A new kind of summer camp

Heliotrope Architects completes new eco home in Washington state

by Amy 28 November 2011 Sustainable Buildings
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    This residence is located on a northwesterly-orientated beach fronting the Strait of Georgia. The site includes many second-growth douglas firs, a beech grove and a grassy meadow with good solar exposure.

    For over a thousand years this site was a summer camp location for the Lummi Indians, and due to its archaeological significance no footing excavation could take place on the site. Further, its location in a federally designated flood plain required that the structure be raised off the ground several feet. The client brief called for a very low-impact, easy to maintain summer home that provides necessary programmatic functions with minimum distractions from the land and the view.

    The design response situates the structure among the trees directly between the beach and the meadow, with walls of glass opening out to both (no trees were removed). While actual shelter is provided, the experience is of nearly complete openness to the environment, with a minimized structure meant to disappear from view.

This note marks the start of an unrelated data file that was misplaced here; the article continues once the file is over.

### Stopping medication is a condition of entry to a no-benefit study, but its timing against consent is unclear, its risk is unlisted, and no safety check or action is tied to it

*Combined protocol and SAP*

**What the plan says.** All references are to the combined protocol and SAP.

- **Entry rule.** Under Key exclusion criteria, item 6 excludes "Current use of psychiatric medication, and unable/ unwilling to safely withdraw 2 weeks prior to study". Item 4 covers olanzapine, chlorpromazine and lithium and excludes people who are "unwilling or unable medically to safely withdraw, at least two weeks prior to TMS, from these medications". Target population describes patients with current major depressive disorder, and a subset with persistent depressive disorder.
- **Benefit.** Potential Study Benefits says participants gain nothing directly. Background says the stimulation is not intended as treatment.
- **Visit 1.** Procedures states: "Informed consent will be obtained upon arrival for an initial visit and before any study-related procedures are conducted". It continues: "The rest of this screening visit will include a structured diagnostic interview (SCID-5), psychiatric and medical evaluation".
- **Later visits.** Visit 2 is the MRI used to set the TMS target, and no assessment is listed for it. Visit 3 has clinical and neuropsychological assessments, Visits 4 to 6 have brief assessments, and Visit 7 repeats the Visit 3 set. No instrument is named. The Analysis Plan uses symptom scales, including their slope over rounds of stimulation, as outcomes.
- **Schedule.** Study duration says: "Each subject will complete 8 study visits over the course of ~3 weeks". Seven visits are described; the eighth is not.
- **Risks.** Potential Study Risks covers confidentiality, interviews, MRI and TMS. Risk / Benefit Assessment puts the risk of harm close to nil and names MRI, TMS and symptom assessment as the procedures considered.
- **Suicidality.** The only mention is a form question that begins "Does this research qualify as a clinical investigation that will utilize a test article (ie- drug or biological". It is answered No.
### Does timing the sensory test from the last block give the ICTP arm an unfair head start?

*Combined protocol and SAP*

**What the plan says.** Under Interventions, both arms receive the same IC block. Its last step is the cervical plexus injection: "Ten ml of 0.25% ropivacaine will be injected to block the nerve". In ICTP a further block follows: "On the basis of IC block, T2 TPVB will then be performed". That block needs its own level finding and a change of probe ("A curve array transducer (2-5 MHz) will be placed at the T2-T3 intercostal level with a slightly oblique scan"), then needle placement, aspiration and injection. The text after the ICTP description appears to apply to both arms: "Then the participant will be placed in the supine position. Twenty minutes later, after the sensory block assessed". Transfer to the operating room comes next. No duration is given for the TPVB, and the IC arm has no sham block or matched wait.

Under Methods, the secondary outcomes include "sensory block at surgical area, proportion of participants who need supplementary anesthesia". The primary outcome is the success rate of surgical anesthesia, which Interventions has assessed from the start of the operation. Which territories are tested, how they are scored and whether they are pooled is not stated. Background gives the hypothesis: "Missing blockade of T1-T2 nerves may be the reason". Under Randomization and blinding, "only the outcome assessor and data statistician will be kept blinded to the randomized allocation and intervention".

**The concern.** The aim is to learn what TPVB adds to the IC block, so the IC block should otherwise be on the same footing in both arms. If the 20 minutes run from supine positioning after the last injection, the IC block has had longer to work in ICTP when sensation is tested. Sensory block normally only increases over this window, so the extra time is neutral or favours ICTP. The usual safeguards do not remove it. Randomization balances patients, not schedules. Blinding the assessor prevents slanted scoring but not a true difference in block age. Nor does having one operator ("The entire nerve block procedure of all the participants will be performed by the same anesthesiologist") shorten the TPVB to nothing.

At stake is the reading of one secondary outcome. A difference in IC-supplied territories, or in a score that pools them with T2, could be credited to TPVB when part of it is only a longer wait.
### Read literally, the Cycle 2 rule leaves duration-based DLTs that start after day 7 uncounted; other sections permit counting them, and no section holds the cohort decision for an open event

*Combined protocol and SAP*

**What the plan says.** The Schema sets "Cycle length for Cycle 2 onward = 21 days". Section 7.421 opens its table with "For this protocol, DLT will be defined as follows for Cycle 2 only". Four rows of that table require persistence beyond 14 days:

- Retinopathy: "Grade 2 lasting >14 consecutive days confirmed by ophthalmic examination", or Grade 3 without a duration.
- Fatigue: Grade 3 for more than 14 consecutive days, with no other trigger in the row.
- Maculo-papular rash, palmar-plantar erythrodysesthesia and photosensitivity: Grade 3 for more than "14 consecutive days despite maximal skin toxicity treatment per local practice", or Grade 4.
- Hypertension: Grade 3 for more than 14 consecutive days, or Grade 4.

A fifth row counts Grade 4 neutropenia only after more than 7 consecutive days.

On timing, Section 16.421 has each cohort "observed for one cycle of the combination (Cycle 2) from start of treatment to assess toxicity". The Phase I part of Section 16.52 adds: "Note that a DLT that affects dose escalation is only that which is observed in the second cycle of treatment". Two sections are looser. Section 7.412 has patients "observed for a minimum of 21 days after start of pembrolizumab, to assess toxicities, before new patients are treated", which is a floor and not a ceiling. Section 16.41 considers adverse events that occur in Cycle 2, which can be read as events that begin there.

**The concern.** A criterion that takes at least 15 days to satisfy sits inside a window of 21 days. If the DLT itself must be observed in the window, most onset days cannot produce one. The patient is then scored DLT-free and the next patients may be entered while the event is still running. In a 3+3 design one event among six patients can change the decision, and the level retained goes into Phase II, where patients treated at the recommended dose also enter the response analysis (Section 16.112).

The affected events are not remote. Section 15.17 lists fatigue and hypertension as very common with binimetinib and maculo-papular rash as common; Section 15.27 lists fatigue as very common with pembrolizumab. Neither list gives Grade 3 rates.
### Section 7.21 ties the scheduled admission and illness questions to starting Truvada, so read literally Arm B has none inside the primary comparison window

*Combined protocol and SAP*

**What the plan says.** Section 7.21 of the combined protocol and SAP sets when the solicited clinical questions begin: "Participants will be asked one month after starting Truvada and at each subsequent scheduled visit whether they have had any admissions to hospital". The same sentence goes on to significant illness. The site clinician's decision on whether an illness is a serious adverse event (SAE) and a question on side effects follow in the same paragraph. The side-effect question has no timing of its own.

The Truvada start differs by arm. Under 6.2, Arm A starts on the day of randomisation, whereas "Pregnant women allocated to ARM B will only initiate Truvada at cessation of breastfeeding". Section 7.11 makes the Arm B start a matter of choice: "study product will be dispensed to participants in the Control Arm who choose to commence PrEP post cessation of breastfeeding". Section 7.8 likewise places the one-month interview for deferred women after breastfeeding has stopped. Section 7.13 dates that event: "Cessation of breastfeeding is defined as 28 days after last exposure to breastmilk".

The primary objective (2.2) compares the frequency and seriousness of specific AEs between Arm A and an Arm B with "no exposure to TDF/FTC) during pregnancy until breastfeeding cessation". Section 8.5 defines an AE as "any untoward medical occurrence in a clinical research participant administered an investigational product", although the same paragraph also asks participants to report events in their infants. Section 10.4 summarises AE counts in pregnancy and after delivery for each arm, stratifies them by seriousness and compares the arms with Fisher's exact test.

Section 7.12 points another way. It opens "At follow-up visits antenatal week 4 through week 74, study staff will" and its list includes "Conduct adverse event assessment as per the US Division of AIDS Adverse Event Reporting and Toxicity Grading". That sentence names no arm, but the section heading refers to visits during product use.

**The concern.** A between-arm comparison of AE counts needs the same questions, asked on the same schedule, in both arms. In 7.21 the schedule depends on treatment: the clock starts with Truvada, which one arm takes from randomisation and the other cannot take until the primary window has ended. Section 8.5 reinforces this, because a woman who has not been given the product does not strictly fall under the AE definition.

Steel tube columns minimize visible structure from the interior, while wood shear-wall elements provide a bold form when seen from the exterior. A matt-slab was utilized to avoid excavation, and the foundation recessed to minimize the footprint. The roof is vegetated, which filters rainwater that in turn is collected and stored for use in irrigating the garden and flushing toilets.

    Potable hot water and hydronic heating are aided by 90 evacuated tube collectors on the roof, and a 4kW PV panel system above the vegetable garden provides supplemental electricity. The home is intended for occupancy from May through to October, and systems have been designed to zero out electricity use over the course of a full year.

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